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60 Table 5 1. Overview of studies on building energy consumption in reviewed literatures. Name Parcel_id DU acres DU/ac LND_ SQFT TOT_ LVG_ AREA Cabana Beach Apts I 06680 022 000 247 30.3 8.15 1319432 322845 Cabana Beach Apts II 06680 023 000 252 25.2 10 1097712 299051 Rockwood Villas 06680 030 xxx 227 0.03 33.33 1307 1106 an SFD (Haile Plant.) 06860 252 046 1 0.54 1.85 23522 3052 an SFA (Haile Plant.) 06860 150 014 1 0.03 33.33 1307 1088

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61 Figure 5 1. Bivariate plot graph of median ekWh (2012) per DU/ac

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62 Figure 5 2. Fitted loess curve of median ekWh (2012) per DU/ac (up to 153 DU/ac)

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63 Figure 5 3. Fitted loess curve of median ekWh (2012) per DU/ac (limited to 50 DU/ac)

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64 Figure 5 4 Residuals of loess fitted median ekWh ( 2012 ) per land use density with =0 (on the left) and with =1 (on the right) Figure 5 5 Residuals of loess fitted median ekWh 2012 per land use density with =2.

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65 Figure 5 6 Comparison of e nergy consumption profiles normalized using arithmetic mean and median method.

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66 Figure 5 7 Median ekWh 2012 per DU/ac plo t t ed with 95% confidence interval bands.

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67 Figure 5 8 Res. energy consumption ( 2012 ) vs DU/ac scatterplot by house type. Figure 5 9 Residential energy consumption ( 2012 ) vs DU/ac by house type. !" #!!!!" $!!!!" %!!!!" &!!!!" '!!!!" (!!!!" !" $!" &!" (!" )!" #!!" #$!" #&!" #(!" *+,-" .*/01*2345"6*1"*+,-"$!#$"7/"84219:/*";*2/0<=">?*@"ABC/*"D=?*E" FG;" HC539G4605=" FGI"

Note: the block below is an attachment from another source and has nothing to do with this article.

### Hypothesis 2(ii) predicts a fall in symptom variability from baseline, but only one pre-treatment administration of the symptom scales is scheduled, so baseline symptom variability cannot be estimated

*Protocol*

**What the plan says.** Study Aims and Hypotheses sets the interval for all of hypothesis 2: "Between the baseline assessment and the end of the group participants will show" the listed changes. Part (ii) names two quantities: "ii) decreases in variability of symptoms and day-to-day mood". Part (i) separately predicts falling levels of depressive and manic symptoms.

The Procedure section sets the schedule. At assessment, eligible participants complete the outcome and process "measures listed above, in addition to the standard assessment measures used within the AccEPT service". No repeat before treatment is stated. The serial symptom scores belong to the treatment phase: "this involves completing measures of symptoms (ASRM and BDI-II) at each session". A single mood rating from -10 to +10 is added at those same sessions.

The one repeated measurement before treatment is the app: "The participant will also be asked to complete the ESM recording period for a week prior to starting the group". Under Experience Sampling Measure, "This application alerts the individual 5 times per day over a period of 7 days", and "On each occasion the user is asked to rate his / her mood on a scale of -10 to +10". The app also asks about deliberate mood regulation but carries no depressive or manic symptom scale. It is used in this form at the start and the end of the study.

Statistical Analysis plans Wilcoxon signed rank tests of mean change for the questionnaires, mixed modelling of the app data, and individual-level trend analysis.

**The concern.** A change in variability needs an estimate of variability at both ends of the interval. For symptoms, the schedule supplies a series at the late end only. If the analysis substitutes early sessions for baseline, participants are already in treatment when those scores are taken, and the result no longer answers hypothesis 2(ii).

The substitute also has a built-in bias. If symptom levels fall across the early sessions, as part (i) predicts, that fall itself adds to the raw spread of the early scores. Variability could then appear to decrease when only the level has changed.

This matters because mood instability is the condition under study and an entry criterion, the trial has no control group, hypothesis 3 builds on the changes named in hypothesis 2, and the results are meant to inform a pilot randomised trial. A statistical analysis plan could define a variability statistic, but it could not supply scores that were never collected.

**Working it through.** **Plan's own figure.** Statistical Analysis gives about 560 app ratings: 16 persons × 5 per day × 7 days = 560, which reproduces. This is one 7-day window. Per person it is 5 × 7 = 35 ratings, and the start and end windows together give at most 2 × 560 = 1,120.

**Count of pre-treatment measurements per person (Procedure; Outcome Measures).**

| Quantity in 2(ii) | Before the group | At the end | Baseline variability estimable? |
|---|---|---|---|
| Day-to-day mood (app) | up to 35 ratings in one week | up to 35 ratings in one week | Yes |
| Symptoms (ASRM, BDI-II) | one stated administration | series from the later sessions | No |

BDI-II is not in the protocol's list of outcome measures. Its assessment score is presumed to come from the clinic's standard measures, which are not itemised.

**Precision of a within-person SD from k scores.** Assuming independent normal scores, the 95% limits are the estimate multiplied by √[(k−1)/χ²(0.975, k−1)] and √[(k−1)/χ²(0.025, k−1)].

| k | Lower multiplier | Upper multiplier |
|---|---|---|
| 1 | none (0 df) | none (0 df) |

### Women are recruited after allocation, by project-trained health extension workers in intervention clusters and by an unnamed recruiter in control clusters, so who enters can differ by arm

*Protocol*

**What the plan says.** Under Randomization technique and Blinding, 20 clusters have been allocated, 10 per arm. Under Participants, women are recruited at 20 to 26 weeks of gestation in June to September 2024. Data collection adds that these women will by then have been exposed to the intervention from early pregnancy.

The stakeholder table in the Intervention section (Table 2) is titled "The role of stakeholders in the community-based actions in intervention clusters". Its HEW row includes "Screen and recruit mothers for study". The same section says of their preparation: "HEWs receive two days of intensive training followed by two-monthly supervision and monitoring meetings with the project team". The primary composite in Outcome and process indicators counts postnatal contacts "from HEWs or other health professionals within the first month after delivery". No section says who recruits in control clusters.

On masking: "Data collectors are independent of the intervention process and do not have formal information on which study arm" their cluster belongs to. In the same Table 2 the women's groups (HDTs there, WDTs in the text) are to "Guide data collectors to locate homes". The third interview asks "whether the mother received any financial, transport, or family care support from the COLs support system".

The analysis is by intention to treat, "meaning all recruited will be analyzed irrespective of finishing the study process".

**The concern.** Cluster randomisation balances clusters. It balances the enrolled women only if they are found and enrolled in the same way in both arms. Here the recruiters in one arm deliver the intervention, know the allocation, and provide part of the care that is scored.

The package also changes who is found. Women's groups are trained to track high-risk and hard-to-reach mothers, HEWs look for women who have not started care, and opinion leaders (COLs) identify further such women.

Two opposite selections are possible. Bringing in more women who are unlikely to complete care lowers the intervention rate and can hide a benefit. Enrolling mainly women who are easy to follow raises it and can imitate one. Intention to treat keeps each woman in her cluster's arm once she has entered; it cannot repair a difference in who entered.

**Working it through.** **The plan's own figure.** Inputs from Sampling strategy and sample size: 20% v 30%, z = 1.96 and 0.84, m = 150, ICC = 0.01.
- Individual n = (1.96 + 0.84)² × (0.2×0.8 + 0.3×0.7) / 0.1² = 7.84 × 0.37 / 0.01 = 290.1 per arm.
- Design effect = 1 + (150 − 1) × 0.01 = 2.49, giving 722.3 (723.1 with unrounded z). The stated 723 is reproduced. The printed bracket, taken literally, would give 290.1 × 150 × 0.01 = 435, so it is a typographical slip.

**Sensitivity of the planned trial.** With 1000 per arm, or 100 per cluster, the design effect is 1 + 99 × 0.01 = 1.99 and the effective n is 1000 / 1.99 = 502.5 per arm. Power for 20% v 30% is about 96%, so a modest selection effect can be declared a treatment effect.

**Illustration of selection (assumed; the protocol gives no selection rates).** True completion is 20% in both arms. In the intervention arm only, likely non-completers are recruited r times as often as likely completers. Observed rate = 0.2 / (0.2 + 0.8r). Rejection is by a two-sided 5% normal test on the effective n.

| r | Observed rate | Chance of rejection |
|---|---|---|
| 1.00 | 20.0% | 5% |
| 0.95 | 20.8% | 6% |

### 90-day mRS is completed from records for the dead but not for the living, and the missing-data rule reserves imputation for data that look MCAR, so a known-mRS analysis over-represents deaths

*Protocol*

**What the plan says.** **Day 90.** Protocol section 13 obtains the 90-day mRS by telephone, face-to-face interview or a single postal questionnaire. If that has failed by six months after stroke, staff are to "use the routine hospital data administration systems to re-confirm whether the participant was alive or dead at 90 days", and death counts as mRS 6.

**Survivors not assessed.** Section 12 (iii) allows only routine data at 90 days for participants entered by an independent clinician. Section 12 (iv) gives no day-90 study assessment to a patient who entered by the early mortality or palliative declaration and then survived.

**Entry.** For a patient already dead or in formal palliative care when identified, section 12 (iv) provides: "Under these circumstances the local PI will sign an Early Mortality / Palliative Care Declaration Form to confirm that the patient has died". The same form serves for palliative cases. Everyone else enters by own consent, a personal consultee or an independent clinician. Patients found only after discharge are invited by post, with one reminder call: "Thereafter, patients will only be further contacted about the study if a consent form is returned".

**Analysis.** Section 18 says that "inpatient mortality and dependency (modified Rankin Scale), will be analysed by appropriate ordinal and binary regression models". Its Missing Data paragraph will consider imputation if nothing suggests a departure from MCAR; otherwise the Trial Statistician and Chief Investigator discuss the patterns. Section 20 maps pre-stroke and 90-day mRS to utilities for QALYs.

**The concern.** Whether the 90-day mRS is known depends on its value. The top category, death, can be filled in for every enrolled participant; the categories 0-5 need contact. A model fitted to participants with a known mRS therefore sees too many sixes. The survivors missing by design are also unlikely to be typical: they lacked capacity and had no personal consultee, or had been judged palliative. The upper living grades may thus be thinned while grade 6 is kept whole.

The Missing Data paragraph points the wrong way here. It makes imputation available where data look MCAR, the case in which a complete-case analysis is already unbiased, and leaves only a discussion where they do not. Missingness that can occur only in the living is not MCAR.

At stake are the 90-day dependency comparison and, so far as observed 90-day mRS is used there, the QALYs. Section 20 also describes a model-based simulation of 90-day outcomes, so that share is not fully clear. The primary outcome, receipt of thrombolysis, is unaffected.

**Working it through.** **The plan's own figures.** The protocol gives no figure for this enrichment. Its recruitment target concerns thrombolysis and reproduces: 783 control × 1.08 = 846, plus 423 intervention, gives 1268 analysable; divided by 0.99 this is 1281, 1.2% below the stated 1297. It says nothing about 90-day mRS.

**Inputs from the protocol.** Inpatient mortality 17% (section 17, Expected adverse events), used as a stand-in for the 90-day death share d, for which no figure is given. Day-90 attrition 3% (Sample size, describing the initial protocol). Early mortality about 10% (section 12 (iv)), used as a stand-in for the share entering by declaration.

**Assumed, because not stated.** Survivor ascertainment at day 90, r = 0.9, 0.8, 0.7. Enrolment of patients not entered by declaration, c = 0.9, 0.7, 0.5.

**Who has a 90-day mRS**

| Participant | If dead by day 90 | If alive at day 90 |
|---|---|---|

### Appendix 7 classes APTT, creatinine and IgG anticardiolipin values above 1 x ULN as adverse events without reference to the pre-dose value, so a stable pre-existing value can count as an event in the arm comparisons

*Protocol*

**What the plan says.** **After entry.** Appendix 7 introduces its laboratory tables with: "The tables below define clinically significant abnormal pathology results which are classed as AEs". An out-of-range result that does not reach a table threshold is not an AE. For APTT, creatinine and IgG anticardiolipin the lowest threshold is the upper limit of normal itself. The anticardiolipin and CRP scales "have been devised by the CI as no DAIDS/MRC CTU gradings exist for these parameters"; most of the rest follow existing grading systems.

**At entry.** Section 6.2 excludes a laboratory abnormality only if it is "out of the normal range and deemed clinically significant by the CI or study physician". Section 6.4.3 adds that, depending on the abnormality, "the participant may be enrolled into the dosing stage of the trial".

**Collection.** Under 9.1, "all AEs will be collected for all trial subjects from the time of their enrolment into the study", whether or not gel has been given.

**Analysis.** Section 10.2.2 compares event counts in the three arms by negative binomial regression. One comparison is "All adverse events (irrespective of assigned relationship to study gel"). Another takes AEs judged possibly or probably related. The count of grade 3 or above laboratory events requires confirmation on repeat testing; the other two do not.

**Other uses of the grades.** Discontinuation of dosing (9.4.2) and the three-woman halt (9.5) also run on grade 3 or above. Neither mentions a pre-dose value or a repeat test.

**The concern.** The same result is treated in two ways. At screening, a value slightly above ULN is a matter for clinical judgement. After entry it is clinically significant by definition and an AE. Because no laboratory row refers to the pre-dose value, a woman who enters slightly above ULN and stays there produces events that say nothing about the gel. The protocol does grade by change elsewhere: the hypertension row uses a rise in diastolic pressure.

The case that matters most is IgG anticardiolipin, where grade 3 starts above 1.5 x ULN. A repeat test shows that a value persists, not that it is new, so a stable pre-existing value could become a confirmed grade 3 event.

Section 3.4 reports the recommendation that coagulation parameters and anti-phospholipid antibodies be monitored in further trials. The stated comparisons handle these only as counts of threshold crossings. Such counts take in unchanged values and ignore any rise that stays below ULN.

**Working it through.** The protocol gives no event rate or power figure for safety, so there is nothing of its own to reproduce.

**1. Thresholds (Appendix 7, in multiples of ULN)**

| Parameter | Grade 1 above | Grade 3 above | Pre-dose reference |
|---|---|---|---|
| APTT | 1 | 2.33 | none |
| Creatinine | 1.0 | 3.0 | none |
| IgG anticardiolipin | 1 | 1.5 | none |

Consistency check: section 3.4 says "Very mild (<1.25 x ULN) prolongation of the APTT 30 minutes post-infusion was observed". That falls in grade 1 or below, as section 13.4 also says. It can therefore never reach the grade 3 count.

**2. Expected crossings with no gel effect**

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68 Figure 5 1 0 The selected areas for case study on the geospatial 3D model. Figure 5 1 1 Detailed view on selected area of study: Rockwood Villas and Cabana Beach.

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69 Figure 5 1 2 Detailed view of selected area of study: Haile Plantation (SFD and SFA) Rockwood Villas Cabana Beach Apt I & II Figure 5 1 3 Aerial views of Rockwood Villas and Cabana Beach Apt areas. [Source: Google Maps.]

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70 Rockwood Villas (typical SFA housing) Cabana Beach Apt I & II (typical Multi Family housing) Figure 5 1 4 Street level view of Rockwood Villas and Cabana Beach Apt areas. Haile Plantation Unit 15 (SFA housing) Haile Plantation Unit 25 Ph. II (SFD housing) Figure 5 1 5 Aerial view of Haile Plantation, Unit 15 and Unit 25 Ph. II areas. [Source: Google Maps.] Haile Plantation Unit 15 (typical SFA housing) Haile Plantation Unit 25 Ph. II (typical SFD housing) Figure 5 1 6 Street level view of Haile Plantation unit 15 and unit 25/II areas.